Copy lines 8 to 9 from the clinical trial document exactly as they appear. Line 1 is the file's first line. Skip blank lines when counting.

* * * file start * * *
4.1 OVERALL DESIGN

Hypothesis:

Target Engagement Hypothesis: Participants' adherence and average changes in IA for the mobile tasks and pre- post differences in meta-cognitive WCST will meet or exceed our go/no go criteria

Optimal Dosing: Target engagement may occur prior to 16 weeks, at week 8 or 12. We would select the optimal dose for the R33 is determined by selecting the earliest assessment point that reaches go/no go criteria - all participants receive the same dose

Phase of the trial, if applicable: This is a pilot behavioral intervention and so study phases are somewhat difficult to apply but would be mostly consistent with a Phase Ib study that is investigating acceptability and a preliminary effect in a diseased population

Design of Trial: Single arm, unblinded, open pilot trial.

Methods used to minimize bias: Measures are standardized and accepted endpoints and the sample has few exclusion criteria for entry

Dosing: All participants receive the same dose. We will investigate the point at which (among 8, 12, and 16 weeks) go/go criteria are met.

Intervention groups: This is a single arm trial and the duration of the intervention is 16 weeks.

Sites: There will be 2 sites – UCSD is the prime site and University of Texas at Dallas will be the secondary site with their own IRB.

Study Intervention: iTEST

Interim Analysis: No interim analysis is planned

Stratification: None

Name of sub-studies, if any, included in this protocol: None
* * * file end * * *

Dosing: All participants receive the same dose. We will investigate the point at which (among 8, 12, and 16 weeks) go/go criteria are met.

Intervention groups: This is a single arm trial and the duration of the intervention is 16 weeks.